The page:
For parents who want to provide internet safety for kids, life can get complicated. It’s easy enough to use parental blocks to prevent your curious children from viewing material intended for mature audiences. You can also stop your precocious kindergartner from buying the entire bestseller toy list on Amazon. But did you know that much of the danger comes from popular websites?
Even these seemingly innocent websites can prove to be dangerous places for children. The predators who target little ones know exactly where to find them. Let’s face it: the internet habits of children make it easy. After all, over two-thirds of all kids have a cell phone by age 12.
And what are they doing on them? According to research, chatting with strangers, viewing questionable material and giving out personal data to virtual strangers.
There is power in being informed as a parent. You can keep your children safer with a little knowledge, some frank conversation, and the right tools. Here’s what you need to know.
Basics of Internet Safety
From the moment those little fingers tap out the first query on a cell phone, tablet or OtterBox-encased computer, you can begin to teach your child how to be safe online. Children are entitled to some privacy, but for the first few years of computer use, it’s wise to keep a close eye on your child until you are sure he or she understands the basics of internet safety. Many problems can be circumvented by keeping computers out of your child’s bedroom. Instead, put them in common areas of the home so you can monitor what goes on. Follow these rules from the start:
- Conventional wisdom suggests that children should be at least 13 years old before they open a social media account. However, this is a personal decision and should be driven by the ability of your child to understand the consequences of their actions.
- Instruct children to keep private information private. You can get more specific with older kids, but you can’t go wrong with warning little ones not to give out any numbers.
- Set up strict privacy settings on children’s social media accounts. This prevents divulging information to strangers.
- Teach children about malware and phishing scams. Instruct them not to download anything or click on free offers. Don’t forget to run a periodic scan, such as Chrome Malware Scanner, to minimize the danger of unwelcome intruders that can steal private data.
- Warn children against posting anything on a website that they wouldn’t want Grandma to see. Remind them that once something is posted on the internet, there is no do-over. Deleting it will not make copies disappear — something that both children and adults tend to forget.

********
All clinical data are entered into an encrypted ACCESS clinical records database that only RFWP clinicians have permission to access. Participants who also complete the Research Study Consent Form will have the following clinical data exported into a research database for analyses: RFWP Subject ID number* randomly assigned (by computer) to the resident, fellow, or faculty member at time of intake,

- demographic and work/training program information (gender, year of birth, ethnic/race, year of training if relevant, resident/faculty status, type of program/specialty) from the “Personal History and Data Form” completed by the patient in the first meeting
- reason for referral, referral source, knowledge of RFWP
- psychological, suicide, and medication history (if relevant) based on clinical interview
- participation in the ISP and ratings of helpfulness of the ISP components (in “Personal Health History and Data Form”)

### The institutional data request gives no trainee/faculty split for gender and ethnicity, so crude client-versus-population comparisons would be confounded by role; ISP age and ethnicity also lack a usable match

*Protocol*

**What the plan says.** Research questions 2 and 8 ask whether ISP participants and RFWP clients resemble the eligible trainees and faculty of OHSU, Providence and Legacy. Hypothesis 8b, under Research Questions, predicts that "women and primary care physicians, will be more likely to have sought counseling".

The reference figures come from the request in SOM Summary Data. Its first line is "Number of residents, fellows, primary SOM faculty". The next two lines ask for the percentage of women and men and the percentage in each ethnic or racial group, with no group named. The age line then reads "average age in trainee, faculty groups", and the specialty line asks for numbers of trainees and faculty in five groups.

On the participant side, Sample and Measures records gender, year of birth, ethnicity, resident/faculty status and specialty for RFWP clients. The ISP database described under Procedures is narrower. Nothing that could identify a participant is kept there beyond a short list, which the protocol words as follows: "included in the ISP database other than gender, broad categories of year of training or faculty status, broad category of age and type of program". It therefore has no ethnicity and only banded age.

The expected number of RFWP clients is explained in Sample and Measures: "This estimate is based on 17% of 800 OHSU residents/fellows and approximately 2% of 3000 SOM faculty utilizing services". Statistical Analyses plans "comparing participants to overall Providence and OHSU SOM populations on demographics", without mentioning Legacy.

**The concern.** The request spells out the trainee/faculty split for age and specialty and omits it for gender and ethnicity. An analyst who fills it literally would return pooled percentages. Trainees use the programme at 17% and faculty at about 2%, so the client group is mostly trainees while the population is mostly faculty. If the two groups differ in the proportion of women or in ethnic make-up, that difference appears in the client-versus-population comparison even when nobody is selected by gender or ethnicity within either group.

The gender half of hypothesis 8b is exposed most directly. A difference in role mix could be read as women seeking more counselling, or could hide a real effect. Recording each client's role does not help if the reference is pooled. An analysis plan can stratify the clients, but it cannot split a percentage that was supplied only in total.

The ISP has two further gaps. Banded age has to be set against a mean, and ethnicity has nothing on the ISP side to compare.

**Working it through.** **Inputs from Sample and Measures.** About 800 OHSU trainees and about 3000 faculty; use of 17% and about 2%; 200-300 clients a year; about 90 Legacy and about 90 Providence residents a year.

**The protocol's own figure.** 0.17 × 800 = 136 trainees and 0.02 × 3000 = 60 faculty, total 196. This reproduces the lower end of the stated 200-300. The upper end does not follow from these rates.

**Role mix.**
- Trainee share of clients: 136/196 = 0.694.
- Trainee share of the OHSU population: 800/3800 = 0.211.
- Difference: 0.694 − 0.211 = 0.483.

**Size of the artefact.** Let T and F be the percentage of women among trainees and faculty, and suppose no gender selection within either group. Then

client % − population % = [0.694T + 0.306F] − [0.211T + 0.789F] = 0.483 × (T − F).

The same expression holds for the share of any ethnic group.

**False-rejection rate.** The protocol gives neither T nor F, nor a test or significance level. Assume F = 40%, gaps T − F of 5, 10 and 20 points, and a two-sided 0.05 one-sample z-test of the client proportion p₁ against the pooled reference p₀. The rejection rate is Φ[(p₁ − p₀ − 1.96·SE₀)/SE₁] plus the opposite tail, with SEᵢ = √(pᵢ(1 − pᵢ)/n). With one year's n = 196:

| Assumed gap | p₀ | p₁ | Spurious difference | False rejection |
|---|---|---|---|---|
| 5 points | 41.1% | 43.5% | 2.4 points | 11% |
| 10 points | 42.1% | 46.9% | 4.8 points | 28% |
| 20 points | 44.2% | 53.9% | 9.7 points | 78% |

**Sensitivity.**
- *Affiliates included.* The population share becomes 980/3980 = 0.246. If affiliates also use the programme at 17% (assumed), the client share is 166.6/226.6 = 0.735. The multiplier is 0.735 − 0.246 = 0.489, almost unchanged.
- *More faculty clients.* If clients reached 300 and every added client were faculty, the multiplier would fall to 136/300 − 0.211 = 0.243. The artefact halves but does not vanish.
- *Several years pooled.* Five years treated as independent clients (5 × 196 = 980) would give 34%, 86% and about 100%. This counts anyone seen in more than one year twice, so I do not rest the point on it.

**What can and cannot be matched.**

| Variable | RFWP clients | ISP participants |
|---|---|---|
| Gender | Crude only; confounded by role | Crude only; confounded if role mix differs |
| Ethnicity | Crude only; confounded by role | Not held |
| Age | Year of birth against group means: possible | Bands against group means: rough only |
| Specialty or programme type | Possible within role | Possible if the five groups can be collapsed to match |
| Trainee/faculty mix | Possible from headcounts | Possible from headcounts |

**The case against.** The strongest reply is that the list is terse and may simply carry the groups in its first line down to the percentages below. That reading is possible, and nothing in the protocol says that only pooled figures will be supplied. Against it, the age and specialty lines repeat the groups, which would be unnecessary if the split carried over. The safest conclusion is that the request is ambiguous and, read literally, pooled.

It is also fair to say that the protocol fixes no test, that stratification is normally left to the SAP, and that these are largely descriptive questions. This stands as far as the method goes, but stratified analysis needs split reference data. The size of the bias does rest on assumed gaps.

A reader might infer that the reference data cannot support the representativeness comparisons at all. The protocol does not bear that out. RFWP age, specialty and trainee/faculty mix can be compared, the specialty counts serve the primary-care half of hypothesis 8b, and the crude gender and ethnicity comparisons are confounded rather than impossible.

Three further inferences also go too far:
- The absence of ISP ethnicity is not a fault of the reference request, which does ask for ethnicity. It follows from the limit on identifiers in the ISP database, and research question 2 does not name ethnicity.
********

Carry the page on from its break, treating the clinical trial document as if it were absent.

Hidden Dangers of Popular Sites
It’s impossible to block all of the websites that children should avoid. New ones crop up all the time. But there are certain categories to be aware of. Set expectations for the types of activities that they can safely engage in online, then watch closely to ensure that they follow the rules. These websites have features that might not be safe for kids to use unsupervised:
YouNow and Other Video Streaming Sites
YouNow allows users to broadcast from anywhere. It offers live streaming and video chatting with users from around the world. You must be 13 years of age or older, but there is no verification. Users can tip each other with points that are purchased for cash, meaning your child can get paid to broadcast their life.
There are many more but these popular sites also allow video streaming:
Omegle and Random Stranger Meetup Sites
This website offers a place to meet new friends and chat with random strangers. Anyone can sign up, although you are supposed to be 18 or older (again, there is no real age verification for this site). The home page of the site warns users to be careful because predators are known to frequent the site.
Other stranger meeting sites include:
ASKfm and Group Opinion Sites
ASKfm is an online social media site where users can post and answer questions. Everything you post appears on your profile. In the past, the site has been linked to cyberbullying and teen suicide. Reddit operates similarly, and allows users to post and respond to others anonymously — which can make it difficult to track what your child has been exposed to, and who might have compromised their personal information.
Remember that even on the most child-friendly websites, children must never arrange to go alone to meet another child they’ve connected with online in real life. Make sure your child understands that you will be involved in any physical meeting. It’s difficult to think of any circumstance where a child would meet an adult unless, of course, they win dinner with a celebrity — but then, you’d probably want to have chicken tenders with Taylor Swift, as well.
The Privacy Balancing Act for Children
As a parent, you’ll want to balance your child’s right to privacy and growing independence with your responsibility to provide a safe environment for your family. Children don’t always recognize the cues that signal danger. It’s important that you monitor your child’s online activity and keep close tabs on their friends and interactions.
Keep the lines of communication open. If you feel uncomfortable about any of the people in your child’s orbit, ask questions. If you need to do further research to ensure your child’s connections are presenting themselves accurately, you can use Spokeo to research names, addresses and emails. Much of our lives are public and, as a concerned parent, you can use the information to make prudent decisions to protect your child’s wellbeing.